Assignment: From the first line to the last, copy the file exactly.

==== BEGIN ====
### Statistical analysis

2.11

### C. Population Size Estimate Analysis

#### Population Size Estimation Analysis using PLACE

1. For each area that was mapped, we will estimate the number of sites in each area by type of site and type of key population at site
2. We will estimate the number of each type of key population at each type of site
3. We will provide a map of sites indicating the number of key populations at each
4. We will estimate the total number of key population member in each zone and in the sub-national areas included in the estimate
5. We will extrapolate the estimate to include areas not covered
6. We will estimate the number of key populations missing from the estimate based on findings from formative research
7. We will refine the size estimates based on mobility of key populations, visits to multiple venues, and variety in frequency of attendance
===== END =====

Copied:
### Statistical analysis

2.11

### C. Population Size Estimate Analysis

#### Population Size Estimation Analysis using PLACE

1. For each area that was mapped, we will estimate the number of sites in each area by type of site and type of key population at site
2. We will estimate the number of each type of key population at each type of site
3. We will provide a map of sites indicating the number of key populations at each
4. We will estimate the total number of key population member in each zone and in the sub-national areas included in the estimate
5. We will extrapolate the estimate to include areas not covered
6. We will estimate the number of key populations missing from the estimate based on findings from formative research
7. We will refine the size estimates based on mobility of key populations, visits to multiple venues, and variety in frequency of attendance